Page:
The HIF-mediated cellular response

Non-hydroxylated, active HIF-α/β targets about 1–2% of the human genome leading to induction or repression of genes with subsequent up- or down-regulation of expression, respectively, of the corresponding gene products. A broad range of genes that are implicated in events such as angiogenesis, cell survival/death, metabolism, pH regulation, adhesion, extracellular matrix remodeling, migration and metastasis are targeted [12, 15, 17, 18]. The functional consequences of enhanced expression of a small selection of some of these gene products are discussed below (Fig. 2).
Fig. 2

HIF-induced gene products and their function. The α/β heterodimer HIF bound to hypoxia-response elements (HRE) in target genes mediates the expression of a vast array of proteins implicated in functions such as angiogenesis, cell survival/death, metabolism, pH homeostasis and metastasis. A small selection of proteins (boxed, in blue) is shown and include: AMF autocrine motility factor; ANG-2 angiopoïetin-2; BNIP3 Bcl-2/adenovirus EIB 19 kDa-interacting protein 3; BNIP3L Bcl-2/adenovirus EIB 19 kDa-interacting protein 3 like; CA IX, XII carbonic anhydrase; CXCR4 cytokine (C-X-C motif) receptor 4; GLUT1 glucose transporter 1; LDH-A lactate dehydrogenase-A; LON, a mitochondrial protease; LOX lysyl oxidase; MCT1, 4,monocarboxylate transporter; MMP matrix metalloproteinase; NOXA pro-apoptotic member of Bcl-2 protein family; PDK1 pyruvate dehydrogenase kinase 1; REDD1/RTP801; VEGF vascular endothelial growth factor; VEGF-R1, vascular endothelial growth factor receptor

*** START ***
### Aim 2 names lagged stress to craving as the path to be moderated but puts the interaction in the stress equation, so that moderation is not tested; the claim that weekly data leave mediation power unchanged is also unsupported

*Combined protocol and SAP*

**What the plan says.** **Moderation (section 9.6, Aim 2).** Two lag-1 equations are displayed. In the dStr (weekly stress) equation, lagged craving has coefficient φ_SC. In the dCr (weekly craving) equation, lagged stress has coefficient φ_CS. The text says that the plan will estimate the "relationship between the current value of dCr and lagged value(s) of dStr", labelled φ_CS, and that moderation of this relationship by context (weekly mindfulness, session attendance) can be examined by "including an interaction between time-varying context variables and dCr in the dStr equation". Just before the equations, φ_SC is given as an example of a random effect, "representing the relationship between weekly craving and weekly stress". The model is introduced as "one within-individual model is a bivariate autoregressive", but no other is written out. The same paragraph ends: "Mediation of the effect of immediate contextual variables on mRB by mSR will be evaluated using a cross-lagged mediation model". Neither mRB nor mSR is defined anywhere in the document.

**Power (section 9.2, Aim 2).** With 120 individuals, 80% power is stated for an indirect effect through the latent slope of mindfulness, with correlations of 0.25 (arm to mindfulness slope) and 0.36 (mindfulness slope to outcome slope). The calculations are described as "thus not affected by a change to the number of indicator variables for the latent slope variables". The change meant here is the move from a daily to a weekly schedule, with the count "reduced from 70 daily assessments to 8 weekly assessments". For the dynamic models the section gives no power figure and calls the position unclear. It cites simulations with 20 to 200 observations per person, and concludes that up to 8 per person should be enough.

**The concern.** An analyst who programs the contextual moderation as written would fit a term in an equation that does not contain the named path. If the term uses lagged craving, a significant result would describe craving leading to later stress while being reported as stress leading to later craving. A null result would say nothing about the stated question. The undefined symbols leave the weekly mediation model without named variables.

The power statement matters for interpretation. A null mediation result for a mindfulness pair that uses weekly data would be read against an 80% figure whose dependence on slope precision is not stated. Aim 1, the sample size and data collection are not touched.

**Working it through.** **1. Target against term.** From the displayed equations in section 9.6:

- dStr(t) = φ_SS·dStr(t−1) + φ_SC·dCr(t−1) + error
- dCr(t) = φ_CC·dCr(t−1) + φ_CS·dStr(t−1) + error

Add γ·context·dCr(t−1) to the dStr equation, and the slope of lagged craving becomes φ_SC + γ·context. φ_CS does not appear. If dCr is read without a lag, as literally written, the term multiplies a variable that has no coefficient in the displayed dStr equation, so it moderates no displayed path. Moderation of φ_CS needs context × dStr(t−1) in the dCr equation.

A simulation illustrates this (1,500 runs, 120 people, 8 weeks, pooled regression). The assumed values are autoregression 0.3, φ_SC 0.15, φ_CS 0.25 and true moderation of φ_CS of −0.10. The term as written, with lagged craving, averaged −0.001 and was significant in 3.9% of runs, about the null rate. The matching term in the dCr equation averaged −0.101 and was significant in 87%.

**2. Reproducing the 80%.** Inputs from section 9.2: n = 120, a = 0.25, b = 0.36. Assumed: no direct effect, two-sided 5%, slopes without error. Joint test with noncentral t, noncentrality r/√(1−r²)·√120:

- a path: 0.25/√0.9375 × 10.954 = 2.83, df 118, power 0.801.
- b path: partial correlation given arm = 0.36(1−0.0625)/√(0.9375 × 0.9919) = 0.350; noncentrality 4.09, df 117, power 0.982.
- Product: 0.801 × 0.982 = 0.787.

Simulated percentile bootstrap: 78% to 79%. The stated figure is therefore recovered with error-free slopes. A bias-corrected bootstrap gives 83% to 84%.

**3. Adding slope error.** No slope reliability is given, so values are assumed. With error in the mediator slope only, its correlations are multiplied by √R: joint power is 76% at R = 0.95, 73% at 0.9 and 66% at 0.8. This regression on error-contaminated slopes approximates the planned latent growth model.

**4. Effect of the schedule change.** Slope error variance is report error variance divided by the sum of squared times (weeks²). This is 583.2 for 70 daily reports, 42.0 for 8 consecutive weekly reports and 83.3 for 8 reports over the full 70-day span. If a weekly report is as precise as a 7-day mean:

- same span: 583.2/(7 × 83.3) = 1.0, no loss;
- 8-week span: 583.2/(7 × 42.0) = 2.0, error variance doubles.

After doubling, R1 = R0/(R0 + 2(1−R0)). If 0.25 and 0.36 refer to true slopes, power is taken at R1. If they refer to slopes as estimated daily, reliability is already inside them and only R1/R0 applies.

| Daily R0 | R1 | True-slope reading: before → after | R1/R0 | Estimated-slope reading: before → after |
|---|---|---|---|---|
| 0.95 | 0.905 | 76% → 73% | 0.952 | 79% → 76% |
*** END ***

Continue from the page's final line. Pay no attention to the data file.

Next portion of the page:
HIF-mediated expression of gene products including the vascular endothelial growth factor-A (VEGF-A) and angiopoïetin-2 (Ang-2) allow tumour cells to turn around the hypoxic situation by inducing regrowth of the vascular network, a phenomenon termed angiogenesis [19]. Thereby an oxygenated and nutritional environment is reestablished for maintenance of growth. However, the neo-vessels formed are often distorted and irregular and thus less efficient in oxygen, nutrient transport and drug delivery.

Cell survival or death